This is the No. 1 risk to the stock market right now, according to Jim Bianco
Market veteran Jim Bianco tells Yahoo Finance the Federal Reserve could break the back of the red-hot rally in stocks as it attempts to cool inflation with interest rate hikes.
“I think that is the number one risk right now in 2022,” the president of Bianco Research said inside of DoubeLine’s California headquarters where he will be presenting his key themes at the bond giant’s annual Roundtable Prime event. [The risk] is that the high inflation rate is perceived to be persistent, which pushes the Fed hard to do something about it and in the process of doing something about it, it puts the rally of the stock market at risk.”
To be sure, the broader stock market is in no way positioned for a potential Fed heavy hand.
The S&P 500 advanced a stellar 27% last year. Apple started the first trading day of 2022 by reaching the coveted $3 trillion market cap level for the first time. Tesla shares continue to be on fire, same with Ford in part fueled by money sloshing around in the markets chasing hot stocks.
Bulls are even using market history to support their bullish thesis.
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Truist Advisory Services co-chief investment officer Keith Lerner found that going back to 1950, when the S&P 500 had a total return of at least 25% in a year, stocks usually rose in the following year. The outcome during that 71-year stretch: stocks advanced 82% of the time, or 14 out of 17 instances.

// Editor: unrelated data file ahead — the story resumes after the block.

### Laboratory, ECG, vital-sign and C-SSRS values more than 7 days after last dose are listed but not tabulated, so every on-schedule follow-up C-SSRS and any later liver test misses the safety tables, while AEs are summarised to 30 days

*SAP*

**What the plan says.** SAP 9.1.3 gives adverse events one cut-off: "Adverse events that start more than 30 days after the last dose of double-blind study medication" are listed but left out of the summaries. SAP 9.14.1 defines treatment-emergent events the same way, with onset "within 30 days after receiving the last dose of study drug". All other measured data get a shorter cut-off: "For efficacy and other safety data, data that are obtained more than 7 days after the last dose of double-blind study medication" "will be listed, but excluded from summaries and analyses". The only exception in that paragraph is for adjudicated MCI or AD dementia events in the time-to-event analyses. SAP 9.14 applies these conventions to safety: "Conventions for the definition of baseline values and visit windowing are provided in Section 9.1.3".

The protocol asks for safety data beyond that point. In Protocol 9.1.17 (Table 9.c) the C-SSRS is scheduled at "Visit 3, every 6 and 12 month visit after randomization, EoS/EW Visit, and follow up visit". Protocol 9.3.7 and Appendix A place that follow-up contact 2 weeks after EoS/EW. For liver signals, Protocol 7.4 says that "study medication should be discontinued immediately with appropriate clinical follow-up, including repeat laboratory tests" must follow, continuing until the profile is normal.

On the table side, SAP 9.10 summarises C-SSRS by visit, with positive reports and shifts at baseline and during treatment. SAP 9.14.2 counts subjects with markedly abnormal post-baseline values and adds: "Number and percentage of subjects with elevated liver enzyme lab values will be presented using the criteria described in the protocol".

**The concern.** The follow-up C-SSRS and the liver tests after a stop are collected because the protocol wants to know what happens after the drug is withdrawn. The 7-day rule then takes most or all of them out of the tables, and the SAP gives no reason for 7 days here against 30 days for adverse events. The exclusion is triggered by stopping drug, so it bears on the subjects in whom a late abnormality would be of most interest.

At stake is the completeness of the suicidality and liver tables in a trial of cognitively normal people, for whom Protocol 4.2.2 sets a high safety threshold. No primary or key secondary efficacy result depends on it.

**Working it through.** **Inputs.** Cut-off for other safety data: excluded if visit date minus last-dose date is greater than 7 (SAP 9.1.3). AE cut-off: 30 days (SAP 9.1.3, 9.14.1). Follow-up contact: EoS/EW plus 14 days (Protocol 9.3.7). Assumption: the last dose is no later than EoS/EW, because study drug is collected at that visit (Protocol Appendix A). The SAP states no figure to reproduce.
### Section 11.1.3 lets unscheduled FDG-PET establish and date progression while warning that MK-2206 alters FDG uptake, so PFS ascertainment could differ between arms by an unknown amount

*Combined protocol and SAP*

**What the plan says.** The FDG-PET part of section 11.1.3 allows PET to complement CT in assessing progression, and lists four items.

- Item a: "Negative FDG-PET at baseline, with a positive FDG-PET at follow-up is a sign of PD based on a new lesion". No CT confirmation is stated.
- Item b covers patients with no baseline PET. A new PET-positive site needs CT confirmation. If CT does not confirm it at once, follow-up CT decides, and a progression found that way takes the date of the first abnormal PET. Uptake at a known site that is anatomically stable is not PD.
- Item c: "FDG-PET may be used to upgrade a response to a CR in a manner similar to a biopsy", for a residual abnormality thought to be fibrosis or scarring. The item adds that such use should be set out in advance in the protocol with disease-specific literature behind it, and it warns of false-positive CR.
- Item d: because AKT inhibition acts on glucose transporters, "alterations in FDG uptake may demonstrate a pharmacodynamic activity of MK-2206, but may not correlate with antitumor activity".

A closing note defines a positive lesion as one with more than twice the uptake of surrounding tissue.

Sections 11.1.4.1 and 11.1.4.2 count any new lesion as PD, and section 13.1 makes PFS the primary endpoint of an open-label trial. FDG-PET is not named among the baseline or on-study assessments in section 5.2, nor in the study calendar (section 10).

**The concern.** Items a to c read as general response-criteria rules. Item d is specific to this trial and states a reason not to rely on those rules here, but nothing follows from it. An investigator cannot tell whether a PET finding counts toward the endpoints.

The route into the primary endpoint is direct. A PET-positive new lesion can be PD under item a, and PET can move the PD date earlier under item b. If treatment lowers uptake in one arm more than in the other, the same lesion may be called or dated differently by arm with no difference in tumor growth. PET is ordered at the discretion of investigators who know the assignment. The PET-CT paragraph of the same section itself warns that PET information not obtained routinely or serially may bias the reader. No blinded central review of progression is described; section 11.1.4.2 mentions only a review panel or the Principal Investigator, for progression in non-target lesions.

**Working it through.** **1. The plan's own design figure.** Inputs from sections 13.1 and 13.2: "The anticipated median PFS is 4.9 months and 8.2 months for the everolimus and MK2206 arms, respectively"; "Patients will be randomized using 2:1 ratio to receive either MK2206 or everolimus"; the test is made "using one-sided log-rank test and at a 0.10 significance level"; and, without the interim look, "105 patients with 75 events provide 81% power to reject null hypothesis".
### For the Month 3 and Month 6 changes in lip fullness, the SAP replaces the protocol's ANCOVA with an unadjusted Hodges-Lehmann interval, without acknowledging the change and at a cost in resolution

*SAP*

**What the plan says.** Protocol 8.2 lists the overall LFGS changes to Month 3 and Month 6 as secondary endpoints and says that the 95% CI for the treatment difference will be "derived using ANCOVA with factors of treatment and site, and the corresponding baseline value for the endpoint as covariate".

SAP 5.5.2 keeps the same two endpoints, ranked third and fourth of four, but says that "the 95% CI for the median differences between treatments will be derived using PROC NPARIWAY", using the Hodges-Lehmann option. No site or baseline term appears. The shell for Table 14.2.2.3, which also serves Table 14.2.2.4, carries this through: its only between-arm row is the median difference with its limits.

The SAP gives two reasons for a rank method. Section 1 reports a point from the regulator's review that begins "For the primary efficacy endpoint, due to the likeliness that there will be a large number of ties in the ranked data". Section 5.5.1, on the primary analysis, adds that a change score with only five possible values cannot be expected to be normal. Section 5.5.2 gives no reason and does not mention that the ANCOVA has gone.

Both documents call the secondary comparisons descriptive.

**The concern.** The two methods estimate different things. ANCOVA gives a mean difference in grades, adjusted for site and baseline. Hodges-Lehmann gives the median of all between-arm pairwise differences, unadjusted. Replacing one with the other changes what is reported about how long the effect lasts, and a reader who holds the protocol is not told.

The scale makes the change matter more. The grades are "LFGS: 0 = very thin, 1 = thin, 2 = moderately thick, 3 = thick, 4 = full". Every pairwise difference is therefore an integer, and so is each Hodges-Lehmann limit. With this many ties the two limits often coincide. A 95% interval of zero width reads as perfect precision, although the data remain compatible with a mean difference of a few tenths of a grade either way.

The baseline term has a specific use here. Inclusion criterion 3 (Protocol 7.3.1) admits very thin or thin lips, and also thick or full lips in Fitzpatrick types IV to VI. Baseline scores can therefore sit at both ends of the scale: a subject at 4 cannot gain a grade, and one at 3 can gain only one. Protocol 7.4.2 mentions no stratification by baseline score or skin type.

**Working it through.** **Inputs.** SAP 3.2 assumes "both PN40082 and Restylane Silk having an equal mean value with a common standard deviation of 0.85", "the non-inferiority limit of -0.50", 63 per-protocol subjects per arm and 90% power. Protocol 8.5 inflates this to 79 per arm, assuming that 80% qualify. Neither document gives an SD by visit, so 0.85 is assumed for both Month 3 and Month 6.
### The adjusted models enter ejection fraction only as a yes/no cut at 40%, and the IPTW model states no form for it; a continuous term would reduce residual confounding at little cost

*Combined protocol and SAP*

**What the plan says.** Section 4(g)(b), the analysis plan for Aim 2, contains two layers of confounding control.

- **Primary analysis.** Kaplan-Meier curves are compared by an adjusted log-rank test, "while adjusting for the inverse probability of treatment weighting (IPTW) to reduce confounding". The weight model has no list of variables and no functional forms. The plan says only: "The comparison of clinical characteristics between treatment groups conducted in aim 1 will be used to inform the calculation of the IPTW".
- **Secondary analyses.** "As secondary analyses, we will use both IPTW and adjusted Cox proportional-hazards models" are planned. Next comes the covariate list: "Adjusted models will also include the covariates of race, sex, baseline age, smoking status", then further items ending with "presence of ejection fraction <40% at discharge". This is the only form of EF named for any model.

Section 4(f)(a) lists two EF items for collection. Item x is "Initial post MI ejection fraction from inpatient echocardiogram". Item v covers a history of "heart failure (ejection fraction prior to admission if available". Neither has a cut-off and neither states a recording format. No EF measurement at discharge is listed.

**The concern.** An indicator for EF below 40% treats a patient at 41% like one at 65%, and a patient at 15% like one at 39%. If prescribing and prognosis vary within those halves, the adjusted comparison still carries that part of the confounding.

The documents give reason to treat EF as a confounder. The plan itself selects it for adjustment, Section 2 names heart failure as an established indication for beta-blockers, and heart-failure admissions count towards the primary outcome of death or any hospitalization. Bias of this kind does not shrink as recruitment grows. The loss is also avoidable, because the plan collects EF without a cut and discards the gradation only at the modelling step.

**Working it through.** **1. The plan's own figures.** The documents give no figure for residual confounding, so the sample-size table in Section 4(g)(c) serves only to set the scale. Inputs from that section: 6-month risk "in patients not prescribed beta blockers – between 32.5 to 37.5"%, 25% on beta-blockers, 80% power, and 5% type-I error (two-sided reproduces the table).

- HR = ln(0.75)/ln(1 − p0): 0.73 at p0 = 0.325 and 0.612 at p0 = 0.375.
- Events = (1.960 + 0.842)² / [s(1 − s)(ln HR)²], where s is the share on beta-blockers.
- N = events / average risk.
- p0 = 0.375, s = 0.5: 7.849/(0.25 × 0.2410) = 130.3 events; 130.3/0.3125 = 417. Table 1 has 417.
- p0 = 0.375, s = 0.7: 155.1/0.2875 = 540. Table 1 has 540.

The average gain: 14%.
But Bianco is more cautious on risk, and justifiably so given the trading levels of stocks.
Adds Bianco, “My concern is the Fed makes a mistake. I think the market is concerned the Fed makes a mistake, too. Unfortunately the Fed is very good at one thing that they wouldn’t like to be good at — that is they raise rates until they break something. That is a real fear in the market. They will start a rate hiking campaign this spring, and it will go through the rest of this year and there will be multiple rate hikes. When are they going to end? They will go too far and raise rates too much, and either the financial markets have a hiccup or the economy slips into recession or the plumbing of the financial system has a problem.”